Talk to your athlete – Want to know how your athlete feels? Ask them. Of course, sometimes it helps to know your athlete well. We’ve all worked with athletes that always feel great and with ones that always have something wrong. Make sure to talk to your athlete especially before the workout and during the warm up. This a great time to find out valuable info about eating and sleeping habits and many other factors that can affect their training and recovery. Ask some questions and if your get some strange responses then make sure to ask more questions.
Check their vertical jump – Some coaches advocate using the vertical jump test to evaluate overtraining. The idea is simple: an athlete that is overtrained won’t jump as high as they normally do. This is quick and easy way to check an athlete.
Use a questionnaire – Some coaches use a simple questionnaire to get info from the athlete. The questions are similar to ones that you would ask verbally (ex – “how did you sleep last night?”) but are given in paper form. While slightly more formal, this can be an effective way to get answers. It can also enable you to ask some different questions that you might not normally ask during the warm-up (about moods, depression, menstrual changes, etc). Because of this, it might be a good idea to find or create a questionnaire that can be used occasionally just to get a more complete view of your athletes recovery.
While there are other more expensive ways to monitor for overtraining, such as blood testing, for most of us these are not feasible or necessary. If you use the above methods you will be able to do an effective job of monitoring your athletes. This should enable them to continue to improve without any issues.
My wife and I were helping at church this weekend and the kids were playing “red light, green light“. As I watched the kids play, I realized how much value simple games like this have. The game makes you start, accelerate, then stop when presented with a stimulus. Kind of reminds me of sports. Think about how much time we spend trying to teach athletes these very skills. As I watched the kids, I tried to watch their footwork as they played. Did they have perfect footwork? No. But you know what? It wasn’t that bad either. No one was complaining, nobody was forcing anyone to play, and nobody blew out an ACL. The kids just had fun.
I remember several years ago when a veteran PE teacher told me that it was terrible that they had taken dodgeball out of the PE curriculum. He explained that dodgeball teaches kids to throw and helps them to develop agility, coordination, and balance. Now, I understand that dodgeball has gotten a bad rap because somebody ends up getting picked on in the game. I get that in the kinder, gentler society that we are a part of, games like this have been pushed aside. Unfortunately, I believe that the development of athletic skills is a positive that we shouldn’t overlook.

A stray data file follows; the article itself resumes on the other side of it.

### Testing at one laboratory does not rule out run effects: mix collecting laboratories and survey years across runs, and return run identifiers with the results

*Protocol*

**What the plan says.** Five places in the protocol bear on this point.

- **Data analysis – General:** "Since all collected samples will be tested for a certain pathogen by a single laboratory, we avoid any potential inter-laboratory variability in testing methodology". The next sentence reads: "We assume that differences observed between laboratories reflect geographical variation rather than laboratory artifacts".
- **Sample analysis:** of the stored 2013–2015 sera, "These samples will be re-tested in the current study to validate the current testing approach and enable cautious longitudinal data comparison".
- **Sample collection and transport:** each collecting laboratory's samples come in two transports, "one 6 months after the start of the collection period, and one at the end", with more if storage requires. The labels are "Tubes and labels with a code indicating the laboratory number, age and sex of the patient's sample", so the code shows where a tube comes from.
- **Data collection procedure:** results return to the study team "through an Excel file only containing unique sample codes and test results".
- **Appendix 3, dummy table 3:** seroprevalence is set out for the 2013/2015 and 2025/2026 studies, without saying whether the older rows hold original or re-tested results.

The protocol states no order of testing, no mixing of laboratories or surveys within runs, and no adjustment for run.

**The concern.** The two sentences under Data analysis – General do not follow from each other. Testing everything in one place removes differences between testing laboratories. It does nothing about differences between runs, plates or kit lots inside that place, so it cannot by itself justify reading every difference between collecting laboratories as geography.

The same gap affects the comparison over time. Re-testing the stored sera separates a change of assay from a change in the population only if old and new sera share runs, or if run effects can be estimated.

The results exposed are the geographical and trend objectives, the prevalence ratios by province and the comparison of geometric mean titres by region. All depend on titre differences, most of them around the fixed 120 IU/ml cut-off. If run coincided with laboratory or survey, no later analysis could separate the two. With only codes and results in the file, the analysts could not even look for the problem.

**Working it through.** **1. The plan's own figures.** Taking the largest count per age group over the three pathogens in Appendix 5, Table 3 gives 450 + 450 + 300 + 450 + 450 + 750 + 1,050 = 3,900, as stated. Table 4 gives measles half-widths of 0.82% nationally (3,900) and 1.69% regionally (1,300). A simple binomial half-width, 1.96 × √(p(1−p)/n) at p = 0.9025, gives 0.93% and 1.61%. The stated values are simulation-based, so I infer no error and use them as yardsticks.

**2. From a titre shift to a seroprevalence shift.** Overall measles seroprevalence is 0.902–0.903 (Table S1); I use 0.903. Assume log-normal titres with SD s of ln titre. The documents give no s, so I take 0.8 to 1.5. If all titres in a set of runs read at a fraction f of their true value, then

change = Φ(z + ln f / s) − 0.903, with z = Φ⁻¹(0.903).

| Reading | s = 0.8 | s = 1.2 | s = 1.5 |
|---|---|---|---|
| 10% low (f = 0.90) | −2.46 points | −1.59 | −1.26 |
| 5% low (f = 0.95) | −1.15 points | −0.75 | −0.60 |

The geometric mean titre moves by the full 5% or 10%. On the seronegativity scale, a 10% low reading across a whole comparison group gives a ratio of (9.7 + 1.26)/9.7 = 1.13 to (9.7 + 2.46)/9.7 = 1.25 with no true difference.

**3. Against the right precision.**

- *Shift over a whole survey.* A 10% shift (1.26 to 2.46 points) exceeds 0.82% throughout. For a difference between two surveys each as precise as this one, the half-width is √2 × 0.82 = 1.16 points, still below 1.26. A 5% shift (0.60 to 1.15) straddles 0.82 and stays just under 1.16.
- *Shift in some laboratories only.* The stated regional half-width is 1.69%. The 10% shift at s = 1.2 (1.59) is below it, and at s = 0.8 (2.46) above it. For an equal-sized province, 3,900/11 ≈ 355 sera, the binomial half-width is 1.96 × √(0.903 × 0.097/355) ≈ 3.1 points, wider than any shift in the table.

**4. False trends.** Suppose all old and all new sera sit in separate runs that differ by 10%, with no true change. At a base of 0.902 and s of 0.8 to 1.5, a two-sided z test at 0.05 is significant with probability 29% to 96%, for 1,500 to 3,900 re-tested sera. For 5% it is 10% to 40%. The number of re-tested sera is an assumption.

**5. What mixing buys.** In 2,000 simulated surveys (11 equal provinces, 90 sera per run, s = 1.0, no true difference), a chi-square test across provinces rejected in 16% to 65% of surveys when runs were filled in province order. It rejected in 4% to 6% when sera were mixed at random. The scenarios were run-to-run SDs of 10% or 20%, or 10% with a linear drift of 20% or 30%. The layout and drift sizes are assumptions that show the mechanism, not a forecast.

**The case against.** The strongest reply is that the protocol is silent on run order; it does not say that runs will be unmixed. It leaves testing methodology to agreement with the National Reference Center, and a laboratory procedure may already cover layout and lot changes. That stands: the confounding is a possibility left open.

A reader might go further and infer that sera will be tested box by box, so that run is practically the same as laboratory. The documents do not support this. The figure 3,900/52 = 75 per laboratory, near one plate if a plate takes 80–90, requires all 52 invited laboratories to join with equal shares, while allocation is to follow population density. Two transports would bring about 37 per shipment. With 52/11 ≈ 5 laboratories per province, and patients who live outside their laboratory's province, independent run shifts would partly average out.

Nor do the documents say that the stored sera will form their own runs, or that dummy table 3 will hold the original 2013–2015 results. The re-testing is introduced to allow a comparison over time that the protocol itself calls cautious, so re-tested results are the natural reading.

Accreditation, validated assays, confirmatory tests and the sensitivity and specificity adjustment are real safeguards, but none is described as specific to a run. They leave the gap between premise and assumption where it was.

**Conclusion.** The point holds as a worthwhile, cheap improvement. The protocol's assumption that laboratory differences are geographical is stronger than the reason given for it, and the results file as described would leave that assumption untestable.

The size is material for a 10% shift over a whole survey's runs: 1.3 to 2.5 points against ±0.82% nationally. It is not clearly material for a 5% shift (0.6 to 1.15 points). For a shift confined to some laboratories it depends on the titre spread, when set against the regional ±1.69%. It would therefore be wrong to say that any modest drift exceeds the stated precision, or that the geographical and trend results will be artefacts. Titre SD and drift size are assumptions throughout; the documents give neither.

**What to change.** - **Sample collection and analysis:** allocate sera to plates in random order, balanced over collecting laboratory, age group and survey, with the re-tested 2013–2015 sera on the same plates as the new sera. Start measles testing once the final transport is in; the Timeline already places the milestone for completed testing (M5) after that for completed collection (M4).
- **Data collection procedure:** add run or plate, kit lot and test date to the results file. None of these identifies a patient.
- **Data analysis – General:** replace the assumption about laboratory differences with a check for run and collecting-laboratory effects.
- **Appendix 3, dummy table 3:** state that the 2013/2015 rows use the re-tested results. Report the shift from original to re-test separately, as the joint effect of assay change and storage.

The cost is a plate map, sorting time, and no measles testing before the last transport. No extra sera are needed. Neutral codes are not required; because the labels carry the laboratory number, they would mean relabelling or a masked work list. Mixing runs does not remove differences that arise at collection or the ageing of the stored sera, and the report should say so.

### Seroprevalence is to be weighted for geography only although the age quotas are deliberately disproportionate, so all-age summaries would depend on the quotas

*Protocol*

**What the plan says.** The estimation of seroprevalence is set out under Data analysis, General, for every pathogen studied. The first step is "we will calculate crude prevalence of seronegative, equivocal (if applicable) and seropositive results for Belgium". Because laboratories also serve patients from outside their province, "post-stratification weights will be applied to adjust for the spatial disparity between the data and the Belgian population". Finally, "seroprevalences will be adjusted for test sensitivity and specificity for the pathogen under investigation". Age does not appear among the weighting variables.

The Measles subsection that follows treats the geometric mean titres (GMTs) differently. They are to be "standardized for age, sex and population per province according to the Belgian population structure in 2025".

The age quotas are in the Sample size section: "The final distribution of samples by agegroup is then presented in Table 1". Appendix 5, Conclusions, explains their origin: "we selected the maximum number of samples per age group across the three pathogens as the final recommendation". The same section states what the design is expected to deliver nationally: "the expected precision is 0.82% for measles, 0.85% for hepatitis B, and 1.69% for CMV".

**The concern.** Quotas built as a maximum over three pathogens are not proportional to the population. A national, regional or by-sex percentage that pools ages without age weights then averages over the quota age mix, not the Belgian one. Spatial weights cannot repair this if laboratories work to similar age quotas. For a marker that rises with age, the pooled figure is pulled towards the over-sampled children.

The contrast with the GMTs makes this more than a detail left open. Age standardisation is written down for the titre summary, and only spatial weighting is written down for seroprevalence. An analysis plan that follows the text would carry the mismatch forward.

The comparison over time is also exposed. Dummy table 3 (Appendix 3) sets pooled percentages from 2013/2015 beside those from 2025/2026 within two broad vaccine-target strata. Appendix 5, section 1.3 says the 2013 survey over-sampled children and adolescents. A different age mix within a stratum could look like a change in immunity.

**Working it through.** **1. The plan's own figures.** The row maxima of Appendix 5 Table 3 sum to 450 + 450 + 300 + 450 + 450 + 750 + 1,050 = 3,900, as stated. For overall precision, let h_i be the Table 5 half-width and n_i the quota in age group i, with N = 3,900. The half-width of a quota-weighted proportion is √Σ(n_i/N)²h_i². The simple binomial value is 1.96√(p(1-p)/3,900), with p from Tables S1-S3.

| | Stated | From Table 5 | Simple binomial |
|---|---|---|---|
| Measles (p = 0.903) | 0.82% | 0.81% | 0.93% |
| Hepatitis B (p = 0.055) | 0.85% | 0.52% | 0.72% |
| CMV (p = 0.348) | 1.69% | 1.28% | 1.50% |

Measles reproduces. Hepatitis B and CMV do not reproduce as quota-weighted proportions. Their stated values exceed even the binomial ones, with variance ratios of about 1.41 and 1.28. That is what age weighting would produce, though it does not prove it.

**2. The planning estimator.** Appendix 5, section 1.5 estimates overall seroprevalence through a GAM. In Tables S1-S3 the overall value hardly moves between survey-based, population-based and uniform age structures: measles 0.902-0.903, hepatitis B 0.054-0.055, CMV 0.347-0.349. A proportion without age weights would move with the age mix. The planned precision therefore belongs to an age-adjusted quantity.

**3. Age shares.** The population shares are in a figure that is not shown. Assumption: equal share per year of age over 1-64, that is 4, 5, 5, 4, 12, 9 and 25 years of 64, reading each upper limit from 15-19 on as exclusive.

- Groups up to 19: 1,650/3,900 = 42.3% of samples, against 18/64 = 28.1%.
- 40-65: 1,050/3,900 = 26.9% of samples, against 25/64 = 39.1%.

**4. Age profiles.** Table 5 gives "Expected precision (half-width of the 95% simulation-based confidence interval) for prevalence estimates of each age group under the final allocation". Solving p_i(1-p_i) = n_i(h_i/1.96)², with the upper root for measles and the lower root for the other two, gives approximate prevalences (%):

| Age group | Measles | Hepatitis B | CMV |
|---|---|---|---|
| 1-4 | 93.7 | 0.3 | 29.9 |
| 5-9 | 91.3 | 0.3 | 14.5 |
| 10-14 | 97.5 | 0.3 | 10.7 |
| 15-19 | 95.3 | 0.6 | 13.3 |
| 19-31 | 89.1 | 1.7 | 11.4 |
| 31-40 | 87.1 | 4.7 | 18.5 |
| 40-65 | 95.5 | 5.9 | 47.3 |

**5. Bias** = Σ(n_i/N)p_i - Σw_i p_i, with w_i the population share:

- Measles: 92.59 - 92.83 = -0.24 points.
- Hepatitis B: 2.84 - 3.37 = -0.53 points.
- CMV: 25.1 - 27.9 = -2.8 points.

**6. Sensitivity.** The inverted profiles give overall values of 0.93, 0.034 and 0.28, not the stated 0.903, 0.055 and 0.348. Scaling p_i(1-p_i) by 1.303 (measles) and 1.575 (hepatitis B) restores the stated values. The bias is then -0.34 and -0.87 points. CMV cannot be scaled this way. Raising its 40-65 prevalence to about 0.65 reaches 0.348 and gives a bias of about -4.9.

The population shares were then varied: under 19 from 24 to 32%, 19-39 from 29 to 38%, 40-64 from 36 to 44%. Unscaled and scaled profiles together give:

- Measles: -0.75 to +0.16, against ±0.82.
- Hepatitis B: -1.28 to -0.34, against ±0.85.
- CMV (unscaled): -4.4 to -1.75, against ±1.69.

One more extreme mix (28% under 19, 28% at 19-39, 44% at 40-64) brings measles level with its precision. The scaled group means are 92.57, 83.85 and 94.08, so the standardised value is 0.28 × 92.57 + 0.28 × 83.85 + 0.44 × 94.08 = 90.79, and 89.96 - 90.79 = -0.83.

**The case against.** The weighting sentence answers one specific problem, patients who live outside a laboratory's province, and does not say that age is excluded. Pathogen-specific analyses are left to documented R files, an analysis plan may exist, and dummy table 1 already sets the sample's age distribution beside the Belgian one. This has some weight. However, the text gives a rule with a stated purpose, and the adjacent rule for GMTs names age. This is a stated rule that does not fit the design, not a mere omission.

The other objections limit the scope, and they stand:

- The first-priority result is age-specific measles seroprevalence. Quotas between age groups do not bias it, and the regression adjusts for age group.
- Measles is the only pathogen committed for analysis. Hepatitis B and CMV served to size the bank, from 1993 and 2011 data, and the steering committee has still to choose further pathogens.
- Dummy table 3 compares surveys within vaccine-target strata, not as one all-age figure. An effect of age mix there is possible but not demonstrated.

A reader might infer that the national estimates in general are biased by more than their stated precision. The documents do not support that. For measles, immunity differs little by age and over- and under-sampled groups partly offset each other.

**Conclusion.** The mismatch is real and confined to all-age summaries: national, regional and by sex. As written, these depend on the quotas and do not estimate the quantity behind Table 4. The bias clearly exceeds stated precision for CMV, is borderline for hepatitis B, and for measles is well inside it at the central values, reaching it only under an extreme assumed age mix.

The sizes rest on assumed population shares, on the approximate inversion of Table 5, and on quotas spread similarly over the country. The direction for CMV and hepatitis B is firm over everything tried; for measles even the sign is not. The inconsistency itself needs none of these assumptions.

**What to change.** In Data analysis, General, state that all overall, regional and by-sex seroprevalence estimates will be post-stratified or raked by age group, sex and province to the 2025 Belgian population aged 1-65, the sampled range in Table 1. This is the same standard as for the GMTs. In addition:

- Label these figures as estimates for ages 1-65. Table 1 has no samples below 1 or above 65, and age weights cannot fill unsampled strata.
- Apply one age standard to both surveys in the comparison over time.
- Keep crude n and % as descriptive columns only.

For some reason in the U.S., we are in such a hurry to find the next phenom that we aren’t letting kids play these simple games and develop their basic skills. We are too much of a hurry to get a kid to specialize on the field or the court so that they can get offered a college scholarship. There needs to be a major shift in our thinking in this country. A lot of folks are probably doing more to mess their kids up than they are to help them. Young kids should spend more time playing “red light, green light”, “tag”, “dodgeball”, and numerous other simple games. In the end, it would create better athletes who weren’t physical and mental wrecks by the time they are 18 years old.
“The Iron never lies to you…The Iron will always kick you the real deal. The Iron is the great reference point, the all-knowing perspective giver…two hundred pounds is always two hundred pounds.” – Henry Rollins
I found this quote recently and it really made me think. How many times have we been around someone who says that they can lift this much, run this fast, etc. They’re always fast and strong, at least according to what they say. Once you get them in the weightroom (or on a stopwatch), the reality just isn’t quite what you’ve been told. I think that a lot of the athletes that I have trained were “mistaken” about their strength and speed on that first day. It’s almost become a running joke for me during the initial evaluation – how far off from the athletes perception is the reality? I don’t think that I’ve done an eval yet where they ended up stronger than the thought they were. I guess that’s part of the neat thing about our business – you can tell all of the stories to others (or yourself) that you want to, but in the end, the weights and the stopwatch will tell the truth.